basic ideas behind compression methods, such as mp3.

14.4    Computing the model interpolation coefficients with the DCT
Let the vector b contain one second of sampled audio, and assume that the sampling rate is N samples per
second (b is of length N ). It is tempting to proceed just as in the simple example above by setting up an
interpolation model

t = linspace (0,2*pi,N)’;
A = [ones(size(t)), cos(t), cos(2*t), cos(3*t), ..., cos((N/2-1)*t)];
x = A\b;

Aside from a few technical details, this method could be used to interpolate an audio signal. However,
consider the size of the quantities involved. At the CD-quality sampling rate, N = 44100, and the matrix A
is gigantic (44100 × 22050)! This problem is unreasonably large.
    Fortunately, there exists a remarkable algorithm, the Fast Discrete Cosine Transform (DCT), which can
compute the solution efficiently. The DCT is a variation on the FFT method described in Lecture 13. The
DCT produces scaled versions of the model coefficients with the command:

c = dct(b);

The computed coefficient vector c has the same number of components as b.
   To investigate the plausibility of the DCT, we can try it out on our simple example:

% Simple example revisited
t = linspace (0,2*pi,1000)’;
b = cos(t) + 5*cos(2*t) + cos(3*t) + 2*cos(4*t);
x = dct(b);
N = length(b);
w = sqrt(2/N);
f = linspace(0, N/2, N)’;
plot (f(1:8),w*x(1:8),’x’);

The variable w is a scaling factor produced by the DCT algorithm and the vector f is the frequency scale
for the model coefficients computed by the DCT and stored in x. The frequency range from 0 to N/2 − 1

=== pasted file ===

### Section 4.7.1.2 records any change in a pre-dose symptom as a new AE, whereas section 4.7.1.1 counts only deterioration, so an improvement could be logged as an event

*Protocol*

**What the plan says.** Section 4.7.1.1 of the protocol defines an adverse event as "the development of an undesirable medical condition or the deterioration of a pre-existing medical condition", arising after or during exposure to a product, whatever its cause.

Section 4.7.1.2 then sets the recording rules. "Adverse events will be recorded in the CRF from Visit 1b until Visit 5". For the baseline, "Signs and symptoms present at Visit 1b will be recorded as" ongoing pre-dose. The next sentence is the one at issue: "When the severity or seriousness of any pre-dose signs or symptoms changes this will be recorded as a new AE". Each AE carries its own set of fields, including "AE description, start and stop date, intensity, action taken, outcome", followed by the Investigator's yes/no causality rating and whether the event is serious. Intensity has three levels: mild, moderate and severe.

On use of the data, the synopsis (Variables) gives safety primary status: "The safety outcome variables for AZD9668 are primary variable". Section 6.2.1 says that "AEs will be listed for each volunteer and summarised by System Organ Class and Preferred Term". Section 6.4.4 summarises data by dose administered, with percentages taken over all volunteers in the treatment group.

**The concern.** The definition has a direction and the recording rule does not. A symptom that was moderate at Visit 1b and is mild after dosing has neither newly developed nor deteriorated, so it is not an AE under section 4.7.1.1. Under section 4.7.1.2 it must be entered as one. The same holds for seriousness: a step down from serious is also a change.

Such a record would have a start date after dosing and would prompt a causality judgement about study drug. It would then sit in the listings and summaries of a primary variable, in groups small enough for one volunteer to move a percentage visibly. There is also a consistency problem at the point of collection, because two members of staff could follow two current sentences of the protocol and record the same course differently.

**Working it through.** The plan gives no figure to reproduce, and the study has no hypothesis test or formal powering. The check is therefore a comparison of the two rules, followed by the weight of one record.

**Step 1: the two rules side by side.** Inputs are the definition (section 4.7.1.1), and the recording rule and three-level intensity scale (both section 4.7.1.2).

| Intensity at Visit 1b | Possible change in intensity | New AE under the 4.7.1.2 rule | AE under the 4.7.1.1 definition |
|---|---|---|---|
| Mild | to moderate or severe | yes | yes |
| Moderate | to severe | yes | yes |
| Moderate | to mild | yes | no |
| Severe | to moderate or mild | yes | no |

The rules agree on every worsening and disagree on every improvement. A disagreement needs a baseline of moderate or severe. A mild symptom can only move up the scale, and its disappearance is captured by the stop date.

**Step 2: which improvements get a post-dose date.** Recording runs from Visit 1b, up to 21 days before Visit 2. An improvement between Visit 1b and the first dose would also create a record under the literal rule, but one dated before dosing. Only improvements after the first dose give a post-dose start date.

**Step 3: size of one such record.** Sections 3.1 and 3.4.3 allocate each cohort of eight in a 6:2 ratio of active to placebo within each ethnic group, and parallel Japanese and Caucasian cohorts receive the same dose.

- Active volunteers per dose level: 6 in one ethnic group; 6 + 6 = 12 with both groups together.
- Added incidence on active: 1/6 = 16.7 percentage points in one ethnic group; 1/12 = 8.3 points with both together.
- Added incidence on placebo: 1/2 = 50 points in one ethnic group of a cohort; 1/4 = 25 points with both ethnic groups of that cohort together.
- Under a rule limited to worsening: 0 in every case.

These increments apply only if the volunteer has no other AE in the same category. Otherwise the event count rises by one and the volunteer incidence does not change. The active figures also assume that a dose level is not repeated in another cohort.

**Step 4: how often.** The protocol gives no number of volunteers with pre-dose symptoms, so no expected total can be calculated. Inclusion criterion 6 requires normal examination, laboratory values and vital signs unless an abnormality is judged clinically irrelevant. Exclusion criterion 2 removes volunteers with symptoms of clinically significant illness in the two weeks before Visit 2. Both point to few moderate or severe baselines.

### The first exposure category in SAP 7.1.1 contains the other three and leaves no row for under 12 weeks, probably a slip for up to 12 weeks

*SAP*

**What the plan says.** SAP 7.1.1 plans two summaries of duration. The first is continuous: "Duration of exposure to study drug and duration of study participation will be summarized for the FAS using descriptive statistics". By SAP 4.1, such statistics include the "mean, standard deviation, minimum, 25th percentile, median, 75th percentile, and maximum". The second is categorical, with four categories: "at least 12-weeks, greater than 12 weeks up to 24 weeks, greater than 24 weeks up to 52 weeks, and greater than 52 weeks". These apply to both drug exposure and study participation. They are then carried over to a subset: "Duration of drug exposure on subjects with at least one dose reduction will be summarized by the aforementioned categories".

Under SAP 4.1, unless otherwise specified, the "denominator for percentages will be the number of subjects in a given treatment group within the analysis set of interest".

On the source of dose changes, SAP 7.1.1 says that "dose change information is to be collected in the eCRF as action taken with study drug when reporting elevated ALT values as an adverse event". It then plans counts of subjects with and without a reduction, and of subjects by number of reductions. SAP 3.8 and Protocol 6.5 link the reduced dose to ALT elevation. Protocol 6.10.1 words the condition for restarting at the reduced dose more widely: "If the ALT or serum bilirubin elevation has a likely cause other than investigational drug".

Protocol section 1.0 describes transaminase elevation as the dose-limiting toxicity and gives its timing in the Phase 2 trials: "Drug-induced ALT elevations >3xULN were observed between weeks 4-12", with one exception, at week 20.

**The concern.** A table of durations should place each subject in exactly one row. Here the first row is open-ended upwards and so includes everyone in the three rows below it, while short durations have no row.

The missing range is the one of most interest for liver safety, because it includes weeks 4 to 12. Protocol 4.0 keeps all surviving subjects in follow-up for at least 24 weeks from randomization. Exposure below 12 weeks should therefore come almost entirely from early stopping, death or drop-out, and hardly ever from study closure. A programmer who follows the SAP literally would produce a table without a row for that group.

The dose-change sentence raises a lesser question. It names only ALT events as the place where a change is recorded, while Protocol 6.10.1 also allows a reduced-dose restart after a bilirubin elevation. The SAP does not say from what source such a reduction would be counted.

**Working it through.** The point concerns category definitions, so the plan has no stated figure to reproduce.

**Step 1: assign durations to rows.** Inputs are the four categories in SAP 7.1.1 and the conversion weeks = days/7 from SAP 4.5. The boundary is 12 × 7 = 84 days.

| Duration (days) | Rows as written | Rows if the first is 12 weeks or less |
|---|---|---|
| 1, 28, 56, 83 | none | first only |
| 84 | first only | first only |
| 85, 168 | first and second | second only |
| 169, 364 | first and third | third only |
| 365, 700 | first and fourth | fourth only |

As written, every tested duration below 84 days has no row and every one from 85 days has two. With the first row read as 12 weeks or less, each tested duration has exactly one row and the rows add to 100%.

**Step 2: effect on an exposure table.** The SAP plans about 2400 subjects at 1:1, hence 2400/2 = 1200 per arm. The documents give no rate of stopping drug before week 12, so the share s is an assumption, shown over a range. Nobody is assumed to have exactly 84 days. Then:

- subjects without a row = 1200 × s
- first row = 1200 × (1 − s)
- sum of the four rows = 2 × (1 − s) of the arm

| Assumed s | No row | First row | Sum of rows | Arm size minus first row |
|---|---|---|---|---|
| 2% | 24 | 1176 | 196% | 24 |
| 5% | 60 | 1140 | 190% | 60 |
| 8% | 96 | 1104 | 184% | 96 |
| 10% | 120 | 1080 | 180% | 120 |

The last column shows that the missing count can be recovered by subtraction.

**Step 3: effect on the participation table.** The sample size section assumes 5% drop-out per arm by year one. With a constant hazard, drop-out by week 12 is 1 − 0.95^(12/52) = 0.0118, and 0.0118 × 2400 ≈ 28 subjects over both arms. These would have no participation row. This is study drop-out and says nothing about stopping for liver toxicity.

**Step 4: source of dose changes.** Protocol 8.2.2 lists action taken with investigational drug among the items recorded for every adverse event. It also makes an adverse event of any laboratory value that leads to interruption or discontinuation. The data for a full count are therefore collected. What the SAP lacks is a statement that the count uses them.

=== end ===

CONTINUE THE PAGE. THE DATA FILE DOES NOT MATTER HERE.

corresponds to half the sampling rate (assumed here to be N ). We can think of the dct(b) command as
essentially computing A\b for the full interpolation model using the frequencies in the vector f . Your plot
should show that we closely compute the model coefficients (i.e., a value of 1 at frequency 1, 5 at frequency
2, etc.)
    We can reconstruct the original signal from the model coefficients with the command:

y = idct(x);     % The reconstructed data is in y.
plot (t, b, ’-r’, t, y,’-b’);

The plots should overlay each other. The idct command is the inverse of the dct command. We can think
of idct(x) as computing the product Ax for an appropriate model matrix A and coefficient vector x.

14.5    Digital filtering
The DCT algorithm can be used to not only interpolate data, but to compute a least-squares fit to the
data by omitting frequencies. The process of computing a least-squares fit to digitized signals by omitting
frequencies is called digital filtering. Digital filtering can reduce the storage requirements of digital audio by